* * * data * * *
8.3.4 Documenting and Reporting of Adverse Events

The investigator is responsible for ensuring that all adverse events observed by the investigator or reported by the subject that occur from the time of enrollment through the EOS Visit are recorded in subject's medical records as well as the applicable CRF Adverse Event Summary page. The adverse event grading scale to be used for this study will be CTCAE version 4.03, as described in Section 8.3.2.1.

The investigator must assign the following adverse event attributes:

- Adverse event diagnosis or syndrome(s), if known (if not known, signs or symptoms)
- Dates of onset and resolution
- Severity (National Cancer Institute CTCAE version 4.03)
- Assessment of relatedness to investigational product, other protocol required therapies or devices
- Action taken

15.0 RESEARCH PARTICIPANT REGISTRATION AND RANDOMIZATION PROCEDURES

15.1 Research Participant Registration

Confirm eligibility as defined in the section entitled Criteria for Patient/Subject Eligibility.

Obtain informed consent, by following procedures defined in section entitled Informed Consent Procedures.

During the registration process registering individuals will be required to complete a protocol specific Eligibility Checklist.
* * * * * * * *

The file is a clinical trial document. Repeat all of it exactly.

8.3.4 Documenting and Reporting of Adverse Events

The investigator is responsible for ensuring that all adverse events observed by the investigator or reported by the subject that occur from the time of enrollment through the EOS Visit are recorded in subject's medical records as well as the applicable CRF Adverse Event Summary page. The adverse event grading scale to be used for this study will be CTCAE version 4.03, as described in Section 8.3.2.1.

The investigator must assign the following adverse event attributes:

- Adverse event diagnosis or syndrome(s), if known (if not known, signs or symptoms)
- Dates of onset and resolution
- Severity (National Cancer Institute CTCAE version 4.03)
- Assessment of relatedness to investigational product, other protocol required therapies or devices
- Action taken

15.0 RESEARCH PARTICIPANT REGISTRATION AND RANDOMIZATION PROCEDURES

15.1 Research Participant Registration

Confirm eligibility as defined in the section entitled Criteria for Patient/Subject Eligibility.

Obtain informed consent, by following procedures defined in section entitled Informed Consent Procedures.

During the registration process registering individuals will be required to complete a protocol specific Eligibility Checklist.